• A New Baby in the House
  • A New Baby in the House
  • A New Baby in the House
  • A New Baby in the House
  • A New Baby in the House
  • A New Baby in the House

As soon as you know you’re expecting a baby, preparations for the changes should begin. Your dog needs to be prepared for the alterations to the home environment and routine. With forward planning you can get your dog used to any changes well in advance, that way they will hardly notice a difference by the time the baby comes. This should begin at least 4 months before the baby arrives, it is also advised to get the whole family involved.

1. Feeding

No dog, no matter how well trained they are should ever be left alone near a baby when they are eating. The baby should ideally be in a separate room when the dog is eating. When toddlers approach the dog’s food this is often the time when accidents occur or when the baby/toddler tries to take the dog’s chew or bone. It is more important them alone and feed them separately , without them having fear of being disturbed or pestered which is when they can nip/bite or worse to protect their food.

If your dog is known for snatching food from hands then it is a good idea to train them to take food from hands more gently (always under supervision with baby/toddler). You could consider going to dog training classes to help you train them. Dog’s will respond well to praise so using words such as ‘good boy/girl’ when they take food gently from the hand is a reward. They can also learn how to leave dropped food too by using the words ’leave it’ and then praising them if they do this well.

It is highly recommended to ask a dog trainer for help if you are struggling or you can book an appointment with one of the vet nurses for advice.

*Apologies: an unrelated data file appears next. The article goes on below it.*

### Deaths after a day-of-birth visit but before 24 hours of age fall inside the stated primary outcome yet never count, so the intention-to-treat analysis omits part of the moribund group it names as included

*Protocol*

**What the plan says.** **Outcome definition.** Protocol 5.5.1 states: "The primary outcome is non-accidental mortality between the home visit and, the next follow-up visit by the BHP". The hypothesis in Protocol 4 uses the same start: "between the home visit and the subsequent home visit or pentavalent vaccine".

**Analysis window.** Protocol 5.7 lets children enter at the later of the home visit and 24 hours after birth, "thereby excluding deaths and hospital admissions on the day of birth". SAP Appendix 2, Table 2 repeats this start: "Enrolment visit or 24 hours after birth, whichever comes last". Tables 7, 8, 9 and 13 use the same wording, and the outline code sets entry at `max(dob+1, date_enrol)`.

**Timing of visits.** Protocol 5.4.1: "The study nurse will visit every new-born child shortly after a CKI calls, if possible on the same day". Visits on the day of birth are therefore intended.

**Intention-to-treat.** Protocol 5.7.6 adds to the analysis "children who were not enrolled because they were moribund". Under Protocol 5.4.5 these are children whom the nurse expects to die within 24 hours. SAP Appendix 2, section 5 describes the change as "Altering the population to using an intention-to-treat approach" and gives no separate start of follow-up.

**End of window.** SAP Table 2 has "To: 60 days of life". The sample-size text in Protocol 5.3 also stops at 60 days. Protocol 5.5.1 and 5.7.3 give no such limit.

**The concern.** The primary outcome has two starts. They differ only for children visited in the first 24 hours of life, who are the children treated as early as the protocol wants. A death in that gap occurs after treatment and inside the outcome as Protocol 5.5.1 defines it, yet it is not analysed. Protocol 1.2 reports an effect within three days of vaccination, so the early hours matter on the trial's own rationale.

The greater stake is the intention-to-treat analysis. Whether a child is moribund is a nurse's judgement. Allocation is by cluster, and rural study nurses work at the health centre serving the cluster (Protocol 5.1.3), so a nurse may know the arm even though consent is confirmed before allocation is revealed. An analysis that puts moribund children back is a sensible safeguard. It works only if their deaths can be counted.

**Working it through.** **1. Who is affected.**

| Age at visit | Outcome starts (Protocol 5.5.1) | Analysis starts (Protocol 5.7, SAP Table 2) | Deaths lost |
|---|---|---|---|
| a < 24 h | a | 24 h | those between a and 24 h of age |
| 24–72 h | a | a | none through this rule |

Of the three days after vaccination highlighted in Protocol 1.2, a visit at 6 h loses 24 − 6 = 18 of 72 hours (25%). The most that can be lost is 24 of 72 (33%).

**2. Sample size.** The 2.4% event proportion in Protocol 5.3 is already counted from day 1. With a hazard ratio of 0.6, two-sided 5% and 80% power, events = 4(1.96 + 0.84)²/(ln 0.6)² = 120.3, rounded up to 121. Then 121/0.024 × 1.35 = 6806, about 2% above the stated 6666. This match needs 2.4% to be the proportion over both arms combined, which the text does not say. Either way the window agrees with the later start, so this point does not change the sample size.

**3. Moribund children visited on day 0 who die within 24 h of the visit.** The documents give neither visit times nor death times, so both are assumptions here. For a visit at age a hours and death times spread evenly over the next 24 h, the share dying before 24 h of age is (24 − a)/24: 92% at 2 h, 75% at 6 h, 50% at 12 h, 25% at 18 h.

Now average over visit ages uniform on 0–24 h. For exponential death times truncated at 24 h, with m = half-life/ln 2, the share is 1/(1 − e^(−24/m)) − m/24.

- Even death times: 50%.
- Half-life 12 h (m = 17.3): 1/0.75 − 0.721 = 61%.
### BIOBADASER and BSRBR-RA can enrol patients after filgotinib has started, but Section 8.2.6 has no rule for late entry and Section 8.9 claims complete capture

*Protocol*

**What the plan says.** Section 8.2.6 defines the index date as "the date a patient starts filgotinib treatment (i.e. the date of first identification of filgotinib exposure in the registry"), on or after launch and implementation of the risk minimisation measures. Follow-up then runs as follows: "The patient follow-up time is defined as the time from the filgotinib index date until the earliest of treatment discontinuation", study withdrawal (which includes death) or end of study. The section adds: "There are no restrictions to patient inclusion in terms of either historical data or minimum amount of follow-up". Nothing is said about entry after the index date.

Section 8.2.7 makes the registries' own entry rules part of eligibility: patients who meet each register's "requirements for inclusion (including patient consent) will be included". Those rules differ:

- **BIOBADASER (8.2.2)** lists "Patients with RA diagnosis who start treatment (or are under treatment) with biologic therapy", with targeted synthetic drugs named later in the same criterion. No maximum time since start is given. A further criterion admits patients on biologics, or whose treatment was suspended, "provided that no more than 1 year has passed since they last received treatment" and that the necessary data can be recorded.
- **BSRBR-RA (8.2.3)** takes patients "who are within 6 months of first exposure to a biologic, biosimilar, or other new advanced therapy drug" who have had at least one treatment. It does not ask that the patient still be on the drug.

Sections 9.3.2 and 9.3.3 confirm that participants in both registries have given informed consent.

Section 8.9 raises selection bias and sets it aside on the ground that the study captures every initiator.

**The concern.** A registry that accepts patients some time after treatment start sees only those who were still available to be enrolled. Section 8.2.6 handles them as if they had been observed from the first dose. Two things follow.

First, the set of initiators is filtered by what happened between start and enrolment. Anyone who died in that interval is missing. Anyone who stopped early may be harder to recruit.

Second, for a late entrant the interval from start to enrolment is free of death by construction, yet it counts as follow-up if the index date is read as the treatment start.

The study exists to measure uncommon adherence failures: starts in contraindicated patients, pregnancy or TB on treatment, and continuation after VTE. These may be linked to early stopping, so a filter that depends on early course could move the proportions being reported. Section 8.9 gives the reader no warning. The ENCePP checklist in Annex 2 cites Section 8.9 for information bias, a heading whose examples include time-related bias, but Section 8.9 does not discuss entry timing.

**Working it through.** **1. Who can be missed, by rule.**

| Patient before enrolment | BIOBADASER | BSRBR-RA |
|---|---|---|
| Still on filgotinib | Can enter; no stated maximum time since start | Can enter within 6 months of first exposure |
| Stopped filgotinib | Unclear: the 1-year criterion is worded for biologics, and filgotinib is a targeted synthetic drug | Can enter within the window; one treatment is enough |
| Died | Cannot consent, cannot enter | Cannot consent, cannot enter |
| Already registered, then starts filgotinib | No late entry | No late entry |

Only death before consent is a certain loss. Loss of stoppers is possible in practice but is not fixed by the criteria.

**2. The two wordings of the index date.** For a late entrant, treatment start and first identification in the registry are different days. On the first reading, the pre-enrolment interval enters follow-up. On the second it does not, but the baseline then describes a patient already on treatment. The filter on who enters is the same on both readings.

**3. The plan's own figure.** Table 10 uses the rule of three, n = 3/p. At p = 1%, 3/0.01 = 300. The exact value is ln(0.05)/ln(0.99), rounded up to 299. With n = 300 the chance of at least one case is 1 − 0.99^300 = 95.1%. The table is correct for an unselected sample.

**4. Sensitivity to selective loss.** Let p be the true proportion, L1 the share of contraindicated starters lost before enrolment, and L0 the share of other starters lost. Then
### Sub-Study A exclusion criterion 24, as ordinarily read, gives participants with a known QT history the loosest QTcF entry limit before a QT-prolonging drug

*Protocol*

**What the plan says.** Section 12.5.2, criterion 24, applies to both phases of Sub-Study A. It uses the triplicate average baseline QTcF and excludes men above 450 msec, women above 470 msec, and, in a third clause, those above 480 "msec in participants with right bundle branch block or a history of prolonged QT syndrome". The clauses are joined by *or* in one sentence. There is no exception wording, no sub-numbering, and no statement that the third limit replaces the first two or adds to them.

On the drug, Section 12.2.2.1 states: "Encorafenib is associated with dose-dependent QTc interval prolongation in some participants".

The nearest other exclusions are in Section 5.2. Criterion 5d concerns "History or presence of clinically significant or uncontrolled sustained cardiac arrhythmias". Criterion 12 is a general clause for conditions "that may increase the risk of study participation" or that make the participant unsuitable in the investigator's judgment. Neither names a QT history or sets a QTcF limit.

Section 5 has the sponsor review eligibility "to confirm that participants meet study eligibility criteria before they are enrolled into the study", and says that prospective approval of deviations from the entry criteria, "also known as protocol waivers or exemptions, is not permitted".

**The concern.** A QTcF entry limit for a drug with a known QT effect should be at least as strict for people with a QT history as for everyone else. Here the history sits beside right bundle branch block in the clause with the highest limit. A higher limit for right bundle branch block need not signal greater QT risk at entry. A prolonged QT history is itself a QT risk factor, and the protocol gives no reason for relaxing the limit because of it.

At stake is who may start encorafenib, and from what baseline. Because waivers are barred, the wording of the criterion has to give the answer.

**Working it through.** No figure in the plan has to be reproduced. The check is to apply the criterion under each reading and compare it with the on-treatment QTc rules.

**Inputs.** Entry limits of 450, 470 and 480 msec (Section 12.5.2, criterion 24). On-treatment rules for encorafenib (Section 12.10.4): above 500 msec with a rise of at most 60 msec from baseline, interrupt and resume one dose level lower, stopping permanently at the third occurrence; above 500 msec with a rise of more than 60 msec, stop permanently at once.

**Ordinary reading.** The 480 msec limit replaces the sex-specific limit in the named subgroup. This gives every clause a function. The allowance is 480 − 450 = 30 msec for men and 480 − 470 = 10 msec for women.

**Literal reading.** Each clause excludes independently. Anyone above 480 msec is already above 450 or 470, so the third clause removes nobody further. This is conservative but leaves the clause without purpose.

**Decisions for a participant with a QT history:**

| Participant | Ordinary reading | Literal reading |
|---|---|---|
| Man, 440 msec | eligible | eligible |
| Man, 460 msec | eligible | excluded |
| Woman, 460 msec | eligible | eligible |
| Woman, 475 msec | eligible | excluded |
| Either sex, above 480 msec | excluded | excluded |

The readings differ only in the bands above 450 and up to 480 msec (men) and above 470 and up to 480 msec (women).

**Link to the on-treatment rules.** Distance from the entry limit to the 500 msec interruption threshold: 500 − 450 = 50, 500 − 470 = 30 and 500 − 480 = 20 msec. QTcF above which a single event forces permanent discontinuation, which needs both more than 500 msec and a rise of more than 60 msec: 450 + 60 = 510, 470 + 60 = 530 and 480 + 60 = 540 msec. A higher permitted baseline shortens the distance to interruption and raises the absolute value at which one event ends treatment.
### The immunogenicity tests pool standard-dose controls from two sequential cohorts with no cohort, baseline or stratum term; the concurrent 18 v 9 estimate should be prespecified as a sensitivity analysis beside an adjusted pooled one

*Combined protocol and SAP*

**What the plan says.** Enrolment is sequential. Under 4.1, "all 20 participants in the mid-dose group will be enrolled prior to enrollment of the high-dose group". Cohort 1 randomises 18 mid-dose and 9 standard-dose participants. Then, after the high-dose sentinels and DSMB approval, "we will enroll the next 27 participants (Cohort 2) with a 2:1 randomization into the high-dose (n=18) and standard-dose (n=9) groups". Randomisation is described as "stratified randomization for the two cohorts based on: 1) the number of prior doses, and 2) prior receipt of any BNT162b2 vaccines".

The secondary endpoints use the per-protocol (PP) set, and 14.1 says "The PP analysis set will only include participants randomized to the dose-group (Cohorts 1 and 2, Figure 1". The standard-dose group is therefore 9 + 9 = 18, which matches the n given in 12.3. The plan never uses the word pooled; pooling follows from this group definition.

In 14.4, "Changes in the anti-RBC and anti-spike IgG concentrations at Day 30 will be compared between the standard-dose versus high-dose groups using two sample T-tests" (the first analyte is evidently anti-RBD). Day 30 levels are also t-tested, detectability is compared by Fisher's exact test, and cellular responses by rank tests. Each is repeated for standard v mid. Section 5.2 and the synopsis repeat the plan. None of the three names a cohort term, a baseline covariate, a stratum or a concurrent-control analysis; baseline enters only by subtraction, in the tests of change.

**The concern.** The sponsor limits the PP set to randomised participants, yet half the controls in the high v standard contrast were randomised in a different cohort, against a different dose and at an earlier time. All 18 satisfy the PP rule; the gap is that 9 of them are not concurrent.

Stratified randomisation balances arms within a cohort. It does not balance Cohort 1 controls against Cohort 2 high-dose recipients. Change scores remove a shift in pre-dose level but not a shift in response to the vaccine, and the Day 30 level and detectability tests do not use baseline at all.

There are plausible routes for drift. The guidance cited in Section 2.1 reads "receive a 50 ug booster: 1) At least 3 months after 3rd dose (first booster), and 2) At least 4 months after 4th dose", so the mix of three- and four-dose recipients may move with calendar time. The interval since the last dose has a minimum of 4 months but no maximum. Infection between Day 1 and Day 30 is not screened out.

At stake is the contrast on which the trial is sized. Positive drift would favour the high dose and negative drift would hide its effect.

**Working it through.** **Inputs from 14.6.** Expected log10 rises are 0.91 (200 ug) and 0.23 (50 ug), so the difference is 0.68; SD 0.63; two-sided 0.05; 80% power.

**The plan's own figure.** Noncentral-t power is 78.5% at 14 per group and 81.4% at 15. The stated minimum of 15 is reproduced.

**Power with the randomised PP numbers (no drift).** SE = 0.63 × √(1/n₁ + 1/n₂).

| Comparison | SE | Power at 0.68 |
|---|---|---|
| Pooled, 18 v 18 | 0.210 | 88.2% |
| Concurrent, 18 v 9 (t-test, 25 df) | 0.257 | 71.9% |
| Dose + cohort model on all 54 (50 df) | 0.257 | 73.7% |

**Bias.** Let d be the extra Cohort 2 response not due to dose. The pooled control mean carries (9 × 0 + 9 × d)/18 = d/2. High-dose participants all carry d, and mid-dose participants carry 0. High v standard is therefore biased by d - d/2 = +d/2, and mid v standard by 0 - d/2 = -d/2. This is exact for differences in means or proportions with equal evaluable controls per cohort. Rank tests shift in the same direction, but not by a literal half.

2. Handling/Sleeping

If your dog is used to sleeping in the bedroom and you don’t want him there when the baby arrives, he should be moved to somewhere more suitable early on in your pregnancy. Similarly, if you don’t want him on the furniture he must learn to stay on the floor as soon as possible so that this new habit is formed well before the baby arrives. You want your dog to be relaxed and happy about being touched all over their body. It will not be long before the baby starts to crawl and investigate their surroundings and want to touch the dog. If your dog is not very confident or showing signs that they are not comfortable around the baby then provide them with a den or crate so they have somewhere safe to go away from the baby.

The crate door should ideally never be closed behind them as the this is designed to be their ‘safe place’ and they may perceive it as punishment if they are locked in and could become even more anxious and stressed.

3. Games and Exercise

You may not feel like walking miles immediately following the birth so it may be useful to start thinking of other forms of exercise for your dog to prevent boredom. For example:

  • Throwing them their favourite toy for them retrieve whilst you are resting on a bench or chair.
  • Encourage them to play with other dogs whilst out on walks.
  • Start using interactive feeders at home to provide more mental stimulation.
  • Make time to play with your dog.
  • Teach them to walk calmly by the side of the pram.
  • Get friends/family or dog walkers involved to take them out.
  • Avoid giving them more treats if they are getting less exercise and they will start to become overweight.

Bored dogs are not happy dogs and will soon become stressed and destructive!